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AFIC shareholder questions answered
AFIC shareholder questions answered

AFIC shareholder questions answered

Our shareholders touched on a wide variety of topics at recent the Annual General Meeting. Here we recap some of the questions that were put to us including details about dividends, the international portfolio, ESG, and our approach to smaller companies.

What is the outlook for AFIC dividends and what is the impact of LIC gains on the dividend?

One of the advantages of an LIC such as AFIC is the ability to create reserves to pay dividends when times are tough. Over the last five years, underlying earnings were below the dividend paid – we used reserves to fund those dividends. In comparison, if you had been invested in a trust with the same sort of holdings as AFIC, you would have seen a fall in your dividend income from 2018 to 2021.

Unlike many companies we invest in and other LICs that cut their dividends in 2020 and 2021, we maintained our dividend throughout this period.

As these other companies start to increase their dividends, it’s important to remember they are starting from a lower base due to these prior cuts. AFIC did not cut its dividend even when the going was tough, because we know how important dividends and franking credits are to our shareholders.

With regards to any increase in dividends, we understand inflation is rising. The Board will look at upcoming and forecast results and decide at the appropriate time. The Board is also conscious of the desire to bring the interim dividend payment closer to the amount of the final dividend payment.

A part of the dividend can be sourced from taxable capital gains. Listed investment company (LIC) gains are paid out when we can do so. They arise when we make realised capital gains on selling investments or when we have them sold for us.

As a reminder, these aren’t assets and, as such, don't appear on the balance sheet. They are only useful to taxpaying shareholders, which is why we like to distribute them when we can. Because they only arise when we make those capital gains, it will go up and down, but the intent is when we have more capital gains, we'll pay out more as an LIC gain and less when we don't.

What’s happening with AFIC’s international portfolio?

We've put a very small amount of AFIC's funds – currently 1.2 per cent – into a portfolio of international stocks as a potential precursor to another LIC.

If we were to move in that direction, the new fund would be low-cost, involve no performance fee, be consistent with our investment style as a long-term investor, meaning low portfolio turnover so that it is tax effective.

As in AFIC, our approach is to seek and invest in companies with strong management teams, strong balance sheets, and competitive advantages that are sustainable and underpinned by long-term growth trends.

It’s worth noting that outside of this international portfolio, we already hold Australian and New Zealand-based companies that are operating overseas and provide us with valuable insights into what’s happening from a global perspective.  These companies include James Hardie, ResMed, CSL, Sonic, Macquarie Group, and many others.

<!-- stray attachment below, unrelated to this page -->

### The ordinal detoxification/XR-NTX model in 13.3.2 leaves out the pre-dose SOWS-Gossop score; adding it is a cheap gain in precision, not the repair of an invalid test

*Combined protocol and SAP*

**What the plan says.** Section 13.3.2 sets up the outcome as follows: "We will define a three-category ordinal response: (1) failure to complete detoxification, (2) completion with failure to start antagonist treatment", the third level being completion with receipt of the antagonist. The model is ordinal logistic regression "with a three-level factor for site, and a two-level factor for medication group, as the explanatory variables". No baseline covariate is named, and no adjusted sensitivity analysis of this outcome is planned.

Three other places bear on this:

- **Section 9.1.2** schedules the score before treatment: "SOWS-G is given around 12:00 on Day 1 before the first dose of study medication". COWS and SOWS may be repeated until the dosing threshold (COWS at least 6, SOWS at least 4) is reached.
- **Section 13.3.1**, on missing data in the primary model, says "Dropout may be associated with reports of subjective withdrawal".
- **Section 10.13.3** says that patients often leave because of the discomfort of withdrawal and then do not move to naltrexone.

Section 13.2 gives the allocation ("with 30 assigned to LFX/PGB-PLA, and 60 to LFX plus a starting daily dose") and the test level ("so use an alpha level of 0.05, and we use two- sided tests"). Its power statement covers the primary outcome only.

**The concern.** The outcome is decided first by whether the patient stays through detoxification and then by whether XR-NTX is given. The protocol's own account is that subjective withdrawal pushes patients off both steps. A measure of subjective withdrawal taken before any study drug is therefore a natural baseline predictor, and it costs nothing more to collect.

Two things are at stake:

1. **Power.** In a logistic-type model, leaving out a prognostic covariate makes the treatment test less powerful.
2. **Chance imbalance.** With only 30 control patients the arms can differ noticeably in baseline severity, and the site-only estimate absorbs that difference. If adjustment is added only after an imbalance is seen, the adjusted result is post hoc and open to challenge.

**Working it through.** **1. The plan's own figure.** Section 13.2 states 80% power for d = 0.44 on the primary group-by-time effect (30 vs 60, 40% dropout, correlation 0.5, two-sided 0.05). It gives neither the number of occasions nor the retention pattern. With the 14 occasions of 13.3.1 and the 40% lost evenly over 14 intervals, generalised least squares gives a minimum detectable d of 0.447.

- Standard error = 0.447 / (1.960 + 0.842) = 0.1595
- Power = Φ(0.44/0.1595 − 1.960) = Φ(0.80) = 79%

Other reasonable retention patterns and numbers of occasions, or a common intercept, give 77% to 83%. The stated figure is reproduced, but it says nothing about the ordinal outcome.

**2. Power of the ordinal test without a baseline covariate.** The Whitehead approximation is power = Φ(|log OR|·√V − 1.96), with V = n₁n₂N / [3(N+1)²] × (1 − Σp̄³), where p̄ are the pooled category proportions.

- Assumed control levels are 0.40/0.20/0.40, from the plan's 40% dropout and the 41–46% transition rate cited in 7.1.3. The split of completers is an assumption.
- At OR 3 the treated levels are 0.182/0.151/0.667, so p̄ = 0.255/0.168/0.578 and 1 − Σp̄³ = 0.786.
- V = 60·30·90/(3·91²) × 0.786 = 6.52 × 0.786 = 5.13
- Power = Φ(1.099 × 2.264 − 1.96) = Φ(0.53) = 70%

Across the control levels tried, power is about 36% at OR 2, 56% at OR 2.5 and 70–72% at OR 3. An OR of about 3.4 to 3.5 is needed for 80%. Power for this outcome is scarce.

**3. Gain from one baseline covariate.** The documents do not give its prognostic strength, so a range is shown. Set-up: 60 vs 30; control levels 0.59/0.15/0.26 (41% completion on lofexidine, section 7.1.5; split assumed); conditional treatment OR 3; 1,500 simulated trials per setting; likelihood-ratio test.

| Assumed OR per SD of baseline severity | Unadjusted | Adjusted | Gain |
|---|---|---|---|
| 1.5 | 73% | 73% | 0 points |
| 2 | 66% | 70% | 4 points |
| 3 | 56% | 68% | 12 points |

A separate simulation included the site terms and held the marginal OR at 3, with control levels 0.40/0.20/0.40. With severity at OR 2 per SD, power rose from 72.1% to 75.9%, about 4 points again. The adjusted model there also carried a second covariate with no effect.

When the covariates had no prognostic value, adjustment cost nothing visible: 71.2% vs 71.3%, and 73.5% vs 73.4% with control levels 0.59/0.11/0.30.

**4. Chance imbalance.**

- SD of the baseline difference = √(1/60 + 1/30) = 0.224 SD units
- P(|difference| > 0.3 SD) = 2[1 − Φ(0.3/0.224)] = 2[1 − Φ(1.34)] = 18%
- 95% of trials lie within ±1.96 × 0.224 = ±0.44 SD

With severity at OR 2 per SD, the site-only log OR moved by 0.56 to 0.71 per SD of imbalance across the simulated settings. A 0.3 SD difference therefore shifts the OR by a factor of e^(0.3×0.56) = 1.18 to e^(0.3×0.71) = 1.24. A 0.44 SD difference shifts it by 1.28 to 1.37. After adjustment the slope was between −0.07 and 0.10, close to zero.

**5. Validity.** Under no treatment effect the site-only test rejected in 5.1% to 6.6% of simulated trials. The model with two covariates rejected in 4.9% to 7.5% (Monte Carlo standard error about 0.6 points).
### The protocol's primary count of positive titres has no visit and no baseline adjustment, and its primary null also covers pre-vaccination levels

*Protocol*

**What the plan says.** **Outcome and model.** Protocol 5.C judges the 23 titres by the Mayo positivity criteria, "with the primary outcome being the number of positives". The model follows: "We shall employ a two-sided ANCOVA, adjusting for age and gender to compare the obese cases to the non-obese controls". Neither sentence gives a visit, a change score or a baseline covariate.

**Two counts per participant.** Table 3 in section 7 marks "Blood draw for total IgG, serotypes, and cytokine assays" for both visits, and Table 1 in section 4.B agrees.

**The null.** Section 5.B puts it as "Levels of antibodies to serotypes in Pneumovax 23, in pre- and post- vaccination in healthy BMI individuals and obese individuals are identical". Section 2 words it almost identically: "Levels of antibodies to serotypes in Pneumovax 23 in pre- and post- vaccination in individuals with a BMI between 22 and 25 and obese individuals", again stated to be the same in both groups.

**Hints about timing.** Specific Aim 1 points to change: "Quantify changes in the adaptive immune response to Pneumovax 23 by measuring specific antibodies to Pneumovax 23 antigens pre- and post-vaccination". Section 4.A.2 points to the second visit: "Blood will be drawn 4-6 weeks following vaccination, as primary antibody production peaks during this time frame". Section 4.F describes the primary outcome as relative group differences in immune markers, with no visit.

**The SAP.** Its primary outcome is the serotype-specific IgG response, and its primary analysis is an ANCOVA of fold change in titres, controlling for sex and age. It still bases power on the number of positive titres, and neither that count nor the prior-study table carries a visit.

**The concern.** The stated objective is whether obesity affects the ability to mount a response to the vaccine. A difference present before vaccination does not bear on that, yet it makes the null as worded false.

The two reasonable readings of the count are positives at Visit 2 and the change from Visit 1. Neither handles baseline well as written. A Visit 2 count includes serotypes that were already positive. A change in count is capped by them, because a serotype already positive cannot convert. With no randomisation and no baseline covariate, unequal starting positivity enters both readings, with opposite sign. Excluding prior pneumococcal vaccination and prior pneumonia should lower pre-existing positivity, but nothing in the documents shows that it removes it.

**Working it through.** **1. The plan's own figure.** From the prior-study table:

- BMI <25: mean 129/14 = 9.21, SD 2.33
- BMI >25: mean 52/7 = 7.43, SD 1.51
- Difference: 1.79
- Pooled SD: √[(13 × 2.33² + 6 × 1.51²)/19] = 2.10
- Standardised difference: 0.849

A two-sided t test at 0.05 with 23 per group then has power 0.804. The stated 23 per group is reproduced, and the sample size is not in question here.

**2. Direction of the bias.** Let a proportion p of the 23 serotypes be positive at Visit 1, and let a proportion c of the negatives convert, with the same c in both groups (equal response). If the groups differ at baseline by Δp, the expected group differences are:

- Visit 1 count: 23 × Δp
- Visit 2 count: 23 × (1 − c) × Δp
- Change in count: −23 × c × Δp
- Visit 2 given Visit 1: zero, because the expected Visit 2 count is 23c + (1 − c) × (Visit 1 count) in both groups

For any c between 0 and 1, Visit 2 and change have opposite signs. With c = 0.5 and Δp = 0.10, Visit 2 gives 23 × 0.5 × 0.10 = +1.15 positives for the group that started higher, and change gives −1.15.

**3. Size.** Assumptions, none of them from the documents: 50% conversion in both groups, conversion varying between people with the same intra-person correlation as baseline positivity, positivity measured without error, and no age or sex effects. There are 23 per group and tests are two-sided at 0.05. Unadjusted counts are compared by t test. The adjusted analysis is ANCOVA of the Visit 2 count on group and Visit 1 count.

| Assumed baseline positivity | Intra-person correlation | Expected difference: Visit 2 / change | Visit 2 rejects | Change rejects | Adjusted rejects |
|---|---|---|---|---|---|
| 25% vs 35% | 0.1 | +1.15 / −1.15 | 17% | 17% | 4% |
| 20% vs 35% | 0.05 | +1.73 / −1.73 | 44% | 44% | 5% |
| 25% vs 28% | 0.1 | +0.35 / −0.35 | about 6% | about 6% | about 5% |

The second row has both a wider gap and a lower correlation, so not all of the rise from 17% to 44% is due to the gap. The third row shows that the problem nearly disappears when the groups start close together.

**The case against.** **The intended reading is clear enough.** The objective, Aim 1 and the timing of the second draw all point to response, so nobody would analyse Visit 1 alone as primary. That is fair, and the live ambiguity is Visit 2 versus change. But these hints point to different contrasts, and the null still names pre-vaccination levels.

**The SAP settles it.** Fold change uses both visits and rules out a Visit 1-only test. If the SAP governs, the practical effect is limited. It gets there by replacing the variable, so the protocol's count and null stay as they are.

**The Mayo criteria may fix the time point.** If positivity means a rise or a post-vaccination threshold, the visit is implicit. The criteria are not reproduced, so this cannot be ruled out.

So far, the performance of the international portfolio has been encouraging and pleasing. It's slightly ahead of its benchmark in what has been a tricky market and that gives us confidence to carry on with the project during this phase of testing.

How deeply does AFIC consider ESG in the companies in which it invests?

ESG considerations are a very important part of our investment process, and we apply them to all the companies in which we invest, whether they’re Australian or international stocks. We want to invest in companies that are doing the right thing.

However, should something occur that we don’t agree with, we don’t just sell the shares. At the end of the day, we as a shareholder are one of the owners of that company’s assets, and we’d prefer to remain that way. Therefore, we’d rather see the company’s management change if we don’t think they’re running the company appropriately and, when historical or new issues arise, we expect the company to address it in an appropriate manner.

We also consider how the companies in which we invest treat their employees. A company that treats its staff well is a great indicator of a good company. For example, logistics provider Mainfreight has a very strong culture of looking after its people – the company employs owner-drivers to drive its trucks and talks about staff being family members. We’re very much aligned with that sort of culture. It’s critical to making a great investment.

When will we see the benefits of the smaller companies in the portfolio?

The smaller companies in our portfolio include Auckland Airport, FINEOS, Nanosonics, PEXA, and Xero. Nanosonics and FINEOS are in the AFIC “nursery” which make up less than two per cent of the portfolio while PEXA and Xero are more established growth stocks.

Early-stage, high-growth businesses, given their need for investment to grow, are unlikely to pay dividends in the near term. However, we invest in these businesses in the expectation that when they mature, they will be dividend payers and contribute to AFIC’s dividend over the long term.

Importantly we remain comfortable with the long-term growth opportunities of our holdings.

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